Asia, excluding the Chinese mainland, was experiencing larger-than-expected impacts from the global financial turmoil via trade links, and was likely to see economic recovery by mid-2010, said an IMF official on Friday.
"We expect that the recovery will come for Asia, excluding China, by the middle of next year," Joshua Felman, assistant director of Asia and Pacific Department of the International Monetary Fund (IMF), said in an interview with Xinhua in Hong Kong.
Felman, who made a presentation on IMF's latest regional economic outlook report for Asia and the Pacific, said the economic situation in Asia, generally speaking, had stabilized, and things would gradually improve, although recovery would take much longer.
"China will start to rebound much more quickly. In fact, it maybe rebounding even now, because the government is spending so much money to help lift the economy," he said.
But Vivek Arora, senior resident representative of IMF in China, was quick to sound a cautious note, saying that it was still too early to make a definite judgment that the China was already on the way to a full recovery, although there had been signs that the worst might have been over.
In fact, the IMF report cautioned against over optimism and even adjusted its forecasts for the regional economy downward significantly.
The impacts from export slowdown on the Asian economies had been larger than expected, it said.
Emerging Asia, including China's Hong Kong and Taiwan, as well as South Korea, Singapore, Thailand, among others, suffered a decrease of no less than 15 percent in the fourth quarter of 2008 on a seasonally adjusted annualized basis, said the IMF report.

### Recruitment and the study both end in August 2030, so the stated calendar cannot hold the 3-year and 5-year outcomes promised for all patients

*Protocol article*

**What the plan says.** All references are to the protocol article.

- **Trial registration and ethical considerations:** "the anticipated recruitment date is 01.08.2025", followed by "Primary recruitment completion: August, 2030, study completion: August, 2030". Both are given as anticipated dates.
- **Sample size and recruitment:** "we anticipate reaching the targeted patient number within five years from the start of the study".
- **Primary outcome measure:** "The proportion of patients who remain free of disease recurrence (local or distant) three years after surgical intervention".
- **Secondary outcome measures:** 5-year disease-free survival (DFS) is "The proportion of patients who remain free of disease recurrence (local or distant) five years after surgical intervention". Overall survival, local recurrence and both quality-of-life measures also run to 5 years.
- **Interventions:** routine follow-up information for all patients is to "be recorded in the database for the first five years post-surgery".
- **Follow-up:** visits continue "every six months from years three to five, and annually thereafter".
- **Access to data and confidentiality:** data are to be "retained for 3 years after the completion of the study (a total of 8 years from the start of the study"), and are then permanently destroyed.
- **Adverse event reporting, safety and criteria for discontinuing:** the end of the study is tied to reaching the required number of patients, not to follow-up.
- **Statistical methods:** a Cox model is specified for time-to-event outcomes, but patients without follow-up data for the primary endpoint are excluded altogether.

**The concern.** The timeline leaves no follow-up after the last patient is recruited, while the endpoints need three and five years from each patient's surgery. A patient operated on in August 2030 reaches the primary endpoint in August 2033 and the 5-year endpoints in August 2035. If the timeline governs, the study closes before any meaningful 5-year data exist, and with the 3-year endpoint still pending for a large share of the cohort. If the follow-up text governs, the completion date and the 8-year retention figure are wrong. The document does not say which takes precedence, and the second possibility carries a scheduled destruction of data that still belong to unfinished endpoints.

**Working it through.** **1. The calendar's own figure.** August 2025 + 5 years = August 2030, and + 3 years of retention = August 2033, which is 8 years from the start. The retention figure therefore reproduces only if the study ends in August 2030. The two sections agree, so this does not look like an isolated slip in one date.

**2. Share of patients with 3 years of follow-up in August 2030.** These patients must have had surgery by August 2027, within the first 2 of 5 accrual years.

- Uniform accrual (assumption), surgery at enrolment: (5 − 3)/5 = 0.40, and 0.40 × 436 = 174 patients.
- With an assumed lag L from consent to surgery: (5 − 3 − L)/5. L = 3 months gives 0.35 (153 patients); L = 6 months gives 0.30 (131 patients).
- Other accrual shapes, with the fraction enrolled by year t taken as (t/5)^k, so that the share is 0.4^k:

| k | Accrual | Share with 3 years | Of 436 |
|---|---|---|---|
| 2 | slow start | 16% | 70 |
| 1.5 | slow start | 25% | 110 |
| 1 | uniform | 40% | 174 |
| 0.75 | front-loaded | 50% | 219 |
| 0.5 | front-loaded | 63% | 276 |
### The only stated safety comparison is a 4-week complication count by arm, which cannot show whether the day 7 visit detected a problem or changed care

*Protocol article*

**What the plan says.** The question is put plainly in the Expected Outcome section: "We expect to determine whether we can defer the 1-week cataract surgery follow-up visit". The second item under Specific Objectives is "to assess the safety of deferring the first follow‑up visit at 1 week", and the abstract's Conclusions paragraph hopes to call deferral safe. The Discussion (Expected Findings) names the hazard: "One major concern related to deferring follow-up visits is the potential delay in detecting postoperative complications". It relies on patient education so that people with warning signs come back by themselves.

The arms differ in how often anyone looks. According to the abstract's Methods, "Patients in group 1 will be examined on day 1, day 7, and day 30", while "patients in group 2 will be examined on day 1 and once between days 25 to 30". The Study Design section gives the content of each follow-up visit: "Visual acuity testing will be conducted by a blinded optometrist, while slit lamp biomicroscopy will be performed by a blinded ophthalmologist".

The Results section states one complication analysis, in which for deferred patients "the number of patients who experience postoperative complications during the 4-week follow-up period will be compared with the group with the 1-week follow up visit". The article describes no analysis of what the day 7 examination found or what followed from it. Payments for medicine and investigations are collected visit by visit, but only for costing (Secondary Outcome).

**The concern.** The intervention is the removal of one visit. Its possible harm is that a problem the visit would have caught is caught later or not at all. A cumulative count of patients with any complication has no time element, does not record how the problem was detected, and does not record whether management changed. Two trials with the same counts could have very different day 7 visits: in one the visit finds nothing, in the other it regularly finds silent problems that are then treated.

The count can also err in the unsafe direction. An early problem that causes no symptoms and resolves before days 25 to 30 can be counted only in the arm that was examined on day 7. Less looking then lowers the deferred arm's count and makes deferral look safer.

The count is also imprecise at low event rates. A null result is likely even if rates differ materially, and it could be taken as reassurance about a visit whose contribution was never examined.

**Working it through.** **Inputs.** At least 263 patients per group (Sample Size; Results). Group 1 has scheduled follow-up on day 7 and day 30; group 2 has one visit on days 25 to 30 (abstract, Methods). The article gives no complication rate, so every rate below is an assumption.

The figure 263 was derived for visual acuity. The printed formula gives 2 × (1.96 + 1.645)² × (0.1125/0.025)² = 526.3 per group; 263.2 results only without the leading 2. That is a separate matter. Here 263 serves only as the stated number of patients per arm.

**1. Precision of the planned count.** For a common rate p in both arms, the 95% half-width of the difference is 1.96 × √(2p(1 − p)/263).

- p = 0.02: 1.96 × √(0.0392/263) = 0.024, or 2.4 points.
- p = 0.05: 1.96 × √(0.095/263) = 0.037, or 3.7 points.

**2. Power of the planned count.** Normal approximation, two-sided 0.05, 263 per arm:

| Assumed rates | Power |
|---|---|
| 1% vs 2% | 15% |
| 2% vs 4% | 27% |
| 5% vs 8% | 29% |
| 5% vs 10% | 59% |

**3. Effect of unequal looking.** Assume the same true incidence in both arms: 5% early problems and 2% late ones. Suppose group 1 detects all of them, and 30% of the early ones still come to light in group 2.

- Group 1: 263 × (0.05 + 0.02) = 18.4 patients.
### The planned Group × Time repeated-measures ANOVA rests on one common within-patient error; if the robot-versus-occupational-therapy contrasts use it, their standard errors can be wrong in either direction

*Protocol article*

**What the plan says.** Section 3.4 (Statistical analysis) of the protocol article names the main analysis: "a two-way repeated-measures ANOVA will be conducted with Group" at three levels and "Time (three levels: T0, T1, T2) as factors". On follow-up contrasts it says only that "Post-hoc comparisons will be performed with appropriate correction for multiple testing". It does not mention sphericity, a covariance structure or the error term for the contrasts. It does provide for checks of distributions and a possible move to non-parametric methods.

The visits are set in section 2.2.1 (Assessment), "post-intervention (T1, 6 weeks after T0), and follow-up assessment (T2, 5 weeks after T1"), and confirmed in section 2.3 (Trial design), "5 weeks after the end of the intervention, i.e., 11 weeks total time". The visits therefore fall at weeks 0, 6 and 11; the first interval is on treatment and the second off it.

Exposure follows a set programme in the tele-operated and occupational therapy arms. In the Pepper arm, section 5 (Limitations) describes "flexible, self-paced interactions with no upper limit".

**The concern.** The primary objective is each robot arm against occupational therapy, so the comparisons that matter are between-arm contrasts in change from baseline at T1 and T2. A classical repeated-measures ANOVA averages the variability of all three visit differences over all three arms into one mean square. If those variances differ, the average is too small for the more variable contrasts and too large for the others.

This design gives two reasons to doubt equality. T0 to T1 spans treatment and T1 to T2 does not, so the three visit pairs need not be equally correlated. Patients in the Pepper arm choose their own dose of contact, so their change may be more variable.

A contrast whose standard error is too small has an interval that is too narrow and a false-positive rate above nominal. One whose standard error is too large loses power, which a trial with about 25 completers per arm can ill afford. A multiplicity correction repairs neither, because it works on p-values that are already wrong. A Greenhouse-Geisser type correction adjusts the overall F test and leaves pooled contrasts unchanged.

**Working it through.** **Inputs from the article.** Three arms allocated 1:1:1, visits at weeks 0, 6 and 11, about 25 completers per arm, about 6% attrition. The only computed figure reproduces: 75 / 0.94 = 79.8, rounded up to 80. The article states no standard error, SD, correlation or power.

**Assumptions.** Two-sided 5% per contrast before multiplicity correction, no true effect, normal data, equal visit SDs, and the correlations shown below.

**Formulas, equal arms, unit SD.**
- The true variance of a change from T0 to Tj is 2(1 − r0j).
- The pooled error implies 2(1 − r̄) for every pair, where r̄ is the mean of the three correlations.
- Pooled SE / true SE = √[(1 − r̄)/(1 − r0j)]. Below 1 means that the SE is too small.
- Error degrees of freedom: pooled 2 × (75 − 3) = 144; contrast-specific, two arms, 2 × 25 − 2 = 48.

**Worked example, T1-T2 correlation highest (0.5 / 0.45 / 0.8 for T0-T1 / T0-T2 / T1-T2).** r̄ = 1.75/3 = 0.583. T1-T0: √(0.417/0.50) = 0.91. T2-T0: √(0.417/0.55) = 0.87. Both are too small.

Moreover, the impacts were likely to carry into the next couple of years, dimming the medium economic outlook to some extent, the report argued.
Stephen Roach, chairman of Morgan Stanley Asia, said he agreed with the views of IMF, adding the situation at present for China was largely different from the export slowdowns followed by quick rebounds in 1997-1998 and 2001-2002.
The drive from export growth was likely to remain weak over the medium term and it remains to see whether domestic demand growth was sustainable, he added.
Other economists, however, disagreed with the pessimism.
Sharp export slowdowns were more likely to be followed by quick rebounds, and the short-term outlook was not that negative, said Michael Spencer, managing director, chief economist and head of global markets research Asia Pacific, Deutsche Bank.
Arora said China was now on the right way in policy directions although challenges remained as to whether the surges in domestic demands would be sustainable.
Spencer, however, said he believed China would be able to get domestic demand to work as an economic engine, although it might take a long period of time.
Spencer also cautioned against oversupply of bank lendings, which he said was likely to do more harm than good if the trend of rapid growth continues into next year.
The IMF, however, maintained it was key to keep the credit financing system at work, as the credit condition in general remained fragile.